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Full-Text Articles in Political Science

Democracy In Postmodern America: Why The Postmodern Worldview Is Incompatible With America's System Of Society And Government, Peter A. Bigelow Dec 2013

Democracy In Postmodern America: Why The Postmodern Worldview Is Incompatible With America's System Of Society And Government, Peter A. Bigelow

Selected Honors Theses

No abstract provided.


Reconciling Positivism And Realism: Kelsen And Habermas On Democracy And Human Rights, David Ingram Oct 2013

Reconciling Positivism And Realism: Kelsen And Habermas On Democracy And Human Rights, David Ingram

David Ingram

It is well known that Hans Kelsen and Jürgen Habermas invoke realist arguments drawn from social science in defending an international, democratic human rights regime against Carl Schmitt’s attack on the rule of law. However, despite embracing the realist spirit of Kelsen’s legal positivism, Habermas criticizes Kelsen for neglecting to connect the rule of law with a concept of procedural justice (Part I). I argue, to the contrary (Part II), that Kelsen does connect these terms, albeit in a manner that may be best described as functional, rather than conceptual. Indeed, whereas Habermas tends to emphasize a conceptual ...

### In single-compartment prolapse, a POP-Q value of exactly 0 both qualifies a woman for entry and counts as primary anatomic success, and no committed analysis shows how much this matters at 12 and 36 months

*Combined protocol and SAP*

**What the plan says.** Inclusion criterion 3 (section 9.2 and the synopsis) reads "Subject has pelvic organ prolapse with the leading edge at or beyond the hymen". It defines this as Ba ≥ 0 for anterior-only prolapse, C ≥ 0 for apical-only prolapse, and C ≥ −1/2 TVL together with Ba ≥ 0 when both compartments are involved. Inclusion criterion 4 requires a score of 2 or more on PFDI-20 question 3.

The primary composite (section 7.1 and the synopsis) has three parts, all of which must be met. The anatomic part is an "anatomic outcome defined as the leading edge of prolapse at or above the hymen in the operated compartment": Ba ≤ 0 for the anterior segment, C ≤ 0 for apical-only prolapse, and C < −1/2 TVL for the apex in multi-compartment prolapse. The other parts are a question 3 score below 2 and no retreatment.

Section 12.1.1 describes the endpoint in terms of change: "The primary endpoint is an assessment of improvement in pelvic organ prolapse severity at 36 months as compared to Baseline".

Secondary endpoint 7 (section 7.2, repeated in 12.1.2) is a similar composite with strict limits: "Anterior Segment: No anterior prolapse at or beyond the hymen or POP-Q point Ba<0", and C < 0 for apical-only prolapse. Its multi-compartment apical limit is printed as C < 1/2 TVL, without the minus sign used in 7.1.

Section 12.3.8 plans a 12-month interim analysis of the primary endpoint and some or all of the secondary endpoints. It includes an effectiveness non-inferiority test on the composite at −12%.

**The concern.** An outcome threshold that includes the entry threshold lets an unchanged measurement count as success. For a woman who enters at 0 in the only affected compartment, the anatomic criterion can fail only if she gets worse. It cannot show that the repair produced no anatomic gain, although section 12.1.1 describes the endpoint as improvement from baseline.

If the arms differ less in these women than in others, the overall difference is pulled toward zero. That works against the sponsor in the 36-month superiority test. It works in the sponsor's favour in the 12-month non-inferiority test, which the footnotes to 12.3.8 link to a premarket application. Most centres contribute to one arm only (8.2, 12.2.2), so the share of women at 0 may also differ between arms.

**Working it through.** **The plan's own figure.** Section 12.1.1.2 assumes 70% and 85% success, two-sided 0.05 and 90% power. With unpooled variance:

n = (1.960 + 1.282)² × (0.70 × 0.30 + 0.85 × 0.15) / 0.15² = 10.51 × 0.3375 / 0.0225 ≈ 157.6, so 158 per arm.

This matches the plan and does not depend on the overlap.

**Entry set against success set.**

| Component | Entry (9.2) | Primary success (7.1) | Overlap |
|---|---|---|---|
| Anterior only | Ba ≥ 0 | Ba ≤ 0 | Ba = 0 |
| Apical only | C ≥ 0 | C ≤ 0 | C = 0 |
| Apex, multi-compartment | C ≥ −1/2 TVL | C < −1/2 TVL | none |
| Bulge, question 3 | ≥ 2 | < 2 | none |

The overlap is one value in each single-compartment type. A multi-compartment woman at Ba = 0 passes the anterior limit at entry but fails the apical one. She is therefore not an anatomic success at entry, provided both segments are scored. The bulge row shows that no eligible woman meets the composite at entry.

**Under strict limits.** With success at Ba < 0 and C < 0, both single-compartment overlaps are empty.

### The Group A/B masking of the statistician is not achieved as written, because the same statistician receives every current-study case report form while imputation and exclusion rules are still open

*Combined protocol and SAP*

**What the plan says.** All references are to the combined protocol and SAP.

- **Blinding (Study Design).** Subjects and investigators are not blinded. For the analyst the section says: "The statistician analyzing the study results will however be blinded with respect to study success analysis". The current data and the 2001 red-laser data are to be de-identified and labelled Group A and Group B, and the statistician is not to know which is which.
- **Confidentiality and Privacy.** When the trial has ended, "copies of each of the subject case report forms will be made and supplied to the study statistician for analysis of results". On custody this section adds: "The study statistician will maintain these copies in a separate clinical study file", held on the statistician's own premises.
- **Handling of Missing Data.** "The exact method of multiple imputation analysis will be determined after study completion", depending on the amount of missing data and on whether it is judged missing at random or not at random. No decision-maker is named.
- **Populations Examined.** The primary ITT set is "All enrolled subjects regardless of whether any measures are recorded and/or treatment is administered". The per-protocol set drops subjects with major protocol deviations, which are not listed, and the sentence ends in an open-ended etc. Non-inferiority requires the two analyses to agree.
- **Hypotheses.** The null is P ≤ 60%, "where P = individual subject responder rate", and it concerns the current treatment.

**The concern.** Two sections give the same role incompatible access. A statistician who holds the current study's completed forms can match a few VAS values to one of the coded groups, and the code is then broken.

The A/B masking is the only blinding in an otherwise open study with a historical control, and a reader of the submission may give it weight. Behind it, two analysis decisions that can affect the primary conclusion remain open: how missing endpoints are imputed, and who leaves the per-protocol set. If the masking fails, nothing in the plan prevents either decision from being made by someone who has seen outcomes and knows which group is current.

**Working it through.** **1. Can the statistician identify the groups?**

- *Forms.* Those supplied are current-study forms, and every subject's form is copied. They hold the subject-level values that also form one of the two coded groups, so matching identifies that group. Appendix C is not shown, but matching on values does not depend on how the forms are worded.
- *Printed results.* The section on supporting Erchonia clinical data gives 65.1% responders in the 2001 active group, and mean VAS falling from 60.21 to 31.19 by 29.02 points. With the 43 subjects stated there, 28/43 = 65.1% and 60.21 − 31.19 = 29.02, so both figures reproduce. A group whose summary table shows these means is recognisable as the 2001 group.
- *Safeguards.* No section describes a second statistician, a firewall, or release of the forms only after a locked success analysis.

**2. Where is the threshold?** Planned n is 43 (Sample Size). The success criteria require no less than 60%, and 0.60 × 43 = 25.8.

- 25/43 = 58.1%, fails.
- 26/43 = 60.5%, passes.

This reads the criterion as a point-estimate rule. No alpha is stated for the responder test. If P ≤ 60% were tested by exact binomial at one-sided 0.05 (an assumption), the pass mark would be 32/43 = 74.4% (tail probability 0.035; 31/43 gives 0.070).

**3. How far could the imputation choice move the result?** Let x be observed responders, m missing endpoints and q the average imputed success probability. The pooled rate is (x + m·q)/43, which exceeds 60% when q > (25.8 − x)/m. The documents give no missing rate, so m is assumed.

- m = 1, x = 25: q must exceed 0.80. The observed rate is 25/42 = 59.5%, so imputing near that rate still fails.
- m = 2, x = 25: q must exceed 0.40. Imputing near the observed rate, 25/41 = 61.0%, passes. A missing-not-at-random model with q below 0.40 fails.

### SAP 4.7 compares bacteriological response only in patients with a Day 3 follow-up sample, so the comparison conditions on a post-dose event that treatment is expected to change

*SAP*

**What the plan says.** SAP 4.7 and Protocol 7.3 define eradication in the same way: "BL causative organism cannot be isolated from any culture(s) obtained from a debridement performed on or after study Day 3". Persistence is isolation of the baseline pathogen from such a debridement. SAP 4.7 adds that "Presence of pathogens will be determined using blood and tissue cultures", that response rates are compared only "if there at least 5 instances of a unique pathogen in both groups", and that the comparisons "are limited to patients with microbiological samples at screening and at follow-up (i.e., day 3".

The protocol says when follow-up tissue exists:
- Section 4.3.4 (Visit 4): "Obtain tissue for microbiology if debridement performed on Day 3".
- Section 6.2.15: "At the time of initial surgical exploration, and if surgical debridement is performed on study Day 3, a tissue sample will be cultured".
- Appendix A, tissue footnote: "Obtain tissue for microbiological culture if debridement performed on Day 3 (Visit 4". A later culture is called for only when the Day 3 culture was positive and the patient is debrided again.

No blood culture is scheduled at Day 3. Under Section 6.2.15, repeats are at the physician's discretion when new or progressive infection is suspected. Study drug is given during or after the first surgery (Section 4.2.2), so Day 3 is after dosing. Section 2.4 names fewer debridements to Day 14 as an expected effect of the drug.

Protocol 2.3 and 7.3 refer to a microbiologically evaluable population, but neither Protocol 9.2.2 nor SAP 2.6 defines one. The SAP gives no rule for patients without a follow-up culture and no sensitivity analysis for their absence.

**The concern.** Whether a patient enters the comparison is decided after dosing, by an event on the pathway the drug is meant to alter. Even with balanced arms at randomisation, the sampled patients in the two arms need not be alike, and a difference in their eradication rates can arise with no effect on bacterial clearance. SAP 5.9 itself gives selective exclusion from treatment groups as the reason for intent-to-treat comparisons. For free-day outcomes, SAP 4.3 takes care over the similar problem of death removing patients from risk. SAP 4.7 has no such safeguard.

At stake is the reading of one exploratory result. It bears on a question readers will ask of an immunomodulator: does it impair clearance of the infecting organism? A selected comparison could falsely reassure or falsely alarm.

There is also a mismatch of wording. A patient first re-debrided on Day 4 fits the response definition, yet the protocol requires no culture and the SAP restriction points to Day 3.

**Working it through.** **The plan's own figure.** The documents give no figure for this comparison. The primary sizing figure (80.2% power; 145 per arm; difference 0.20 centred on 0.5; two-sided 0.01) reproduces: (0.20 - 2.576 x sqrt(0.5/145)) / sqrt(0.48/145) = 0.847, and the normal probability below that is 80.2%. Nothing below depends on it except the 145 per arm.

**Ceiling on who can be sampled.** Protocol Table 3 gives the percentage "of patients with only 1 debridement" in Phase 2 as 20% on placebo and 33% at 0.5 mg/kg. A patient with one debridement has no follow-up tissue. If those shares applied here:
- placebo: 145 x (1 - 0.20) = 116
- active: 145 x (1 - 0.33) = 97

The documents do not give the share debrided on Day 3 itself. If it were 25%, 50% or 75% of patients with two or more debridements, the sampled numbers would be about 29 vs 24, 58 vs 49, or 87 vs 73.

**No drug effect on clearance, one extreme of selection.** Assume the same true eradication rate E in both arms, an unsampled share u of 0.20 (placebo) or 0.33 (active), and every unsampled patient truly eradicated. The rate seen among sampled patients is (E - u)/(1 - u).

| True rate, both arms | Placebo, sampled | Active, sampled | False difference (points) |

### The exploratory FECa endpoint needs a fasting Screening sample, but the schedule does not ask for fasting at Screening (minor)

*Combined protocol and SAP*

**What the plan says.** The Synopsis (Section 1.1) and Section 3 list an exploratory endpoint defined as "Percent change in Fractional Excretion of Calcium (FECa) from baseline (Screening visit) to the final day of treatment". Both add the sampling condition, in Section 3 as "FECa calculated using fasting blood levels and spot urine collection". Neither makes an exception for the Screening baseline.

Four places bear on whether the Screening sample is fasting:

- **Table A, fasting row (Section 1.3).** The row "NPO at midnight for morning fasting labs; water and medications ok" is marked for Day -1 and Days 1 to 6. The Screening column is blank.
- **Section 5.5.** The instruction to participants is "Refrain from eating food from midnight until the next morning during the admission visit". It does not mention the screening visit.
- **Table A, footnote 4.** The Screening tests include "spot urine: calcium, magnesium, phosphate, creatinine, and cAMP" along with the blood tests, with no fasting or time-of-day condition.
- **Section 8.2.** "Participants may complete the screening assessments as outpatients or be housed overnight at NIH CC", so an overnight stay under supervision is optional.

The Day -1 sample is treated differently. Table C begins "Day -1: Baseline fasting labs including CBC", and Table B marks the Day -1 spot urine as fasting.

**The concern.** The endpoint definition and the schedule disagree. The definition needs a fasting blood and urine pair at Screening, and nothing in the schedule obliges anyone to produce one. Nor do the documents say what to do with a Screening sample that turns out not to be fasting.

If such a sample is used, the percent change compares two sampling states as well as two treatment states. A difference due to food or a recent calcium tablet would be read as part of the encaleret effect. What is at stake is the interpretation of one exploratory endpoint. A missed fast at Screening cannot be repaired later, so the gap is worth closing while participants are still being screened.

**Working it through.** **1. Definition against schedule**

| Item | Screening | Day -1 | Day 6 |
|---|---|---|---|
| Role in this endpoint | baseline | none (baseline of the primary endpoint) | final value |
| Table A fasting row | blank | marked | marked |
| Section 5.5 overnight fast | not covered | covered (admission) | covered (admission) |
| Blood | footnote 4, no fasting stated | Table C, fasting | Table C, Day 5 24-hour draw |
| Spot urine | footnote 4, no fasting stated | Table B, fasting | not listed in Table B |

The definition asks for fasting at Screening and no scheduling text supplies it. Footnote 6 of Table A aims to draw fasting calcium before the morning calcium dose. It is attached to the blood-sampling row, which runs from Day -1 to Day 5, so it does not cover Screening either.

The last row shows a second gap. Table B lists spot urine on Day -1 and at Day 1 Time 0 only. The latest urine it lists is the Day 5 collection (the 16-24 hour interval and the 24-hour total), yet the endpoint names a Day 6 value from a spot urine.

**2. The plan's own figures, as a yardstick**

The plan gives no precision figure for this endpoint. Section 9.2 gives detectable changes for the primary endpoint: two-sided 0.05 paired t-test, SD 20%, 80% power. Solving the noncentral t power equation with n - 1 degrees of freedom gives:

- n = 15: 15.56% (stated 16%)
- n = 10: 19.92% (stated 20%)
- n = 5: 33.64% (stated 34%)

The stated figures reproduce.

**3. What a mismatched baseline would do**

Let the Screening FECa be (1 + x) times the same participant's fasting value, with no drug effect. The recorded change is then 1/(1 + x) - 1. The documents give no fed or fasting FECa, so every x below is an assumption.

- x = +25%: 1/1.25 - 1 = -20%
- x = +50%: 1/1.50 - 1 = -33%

Does Political Islam Conflict With Secular Democracy? Philosophical Reflections On Religion And Politics, David Ingram Oct 2013

Does Political Islam Conflict With Secular Democracy? Philosophical Reflections On Religion And Politics, David Ingram

David Ingram

Abstract: This paper rebuts the thesis that political Islam conflicts with secular democracy. More precisely, it examines three sorts of claims that ostensibly support this thesis: (a) The Muslim religion is incompatible with secular democracy; (b) No Muslim country has instituted secular democracy; and (c) No movement seeking to advance its agenda as aggressively as political Islam does can do so with the degree of moderation required of a political party that is committed to secular democracy. Theologians, philosophers, and political scientists have debated (a) through (c) within the jurisdiction of their respective fields. I propose to combine these debates ...


Consensus Democracy And State Performance: Evaluating The Impact Of Coalition Government On Indian States, Vandit D. Shah May 2013

Consensus Democracy And State Performance: Evaluating The Impact Of Coalition Government On Indian States, Vandit D. Shah

CUREJ - College Undergraduate Research Electronic Journal

The question of whether a majoritarian setup is optimal in terms of broad representation takes up on paramount importance in the context of power-sharing in deeply divided places, whereby unqualified exclusion of segment(s) of the population from government can have potentially disastrous consequences. Governance in deeply-divided places presents a rather intriguing question --- who governs the people, how are they elected, what mandates do they have? What form of government works best - a single-party majoritarian system that by popular belief leads to more effective governance or a consensus-based government that allows for better protection of minority interests? More broadly then ...


Democracy Through Multi-Body Sortition: Athenian Lessons For The Modern Day, Terrill G. Bouricius Apr 2013

Democracy Through Multi-Body Sortition: Athenian Lessons For The Modern Day, Terrill G. Bouricius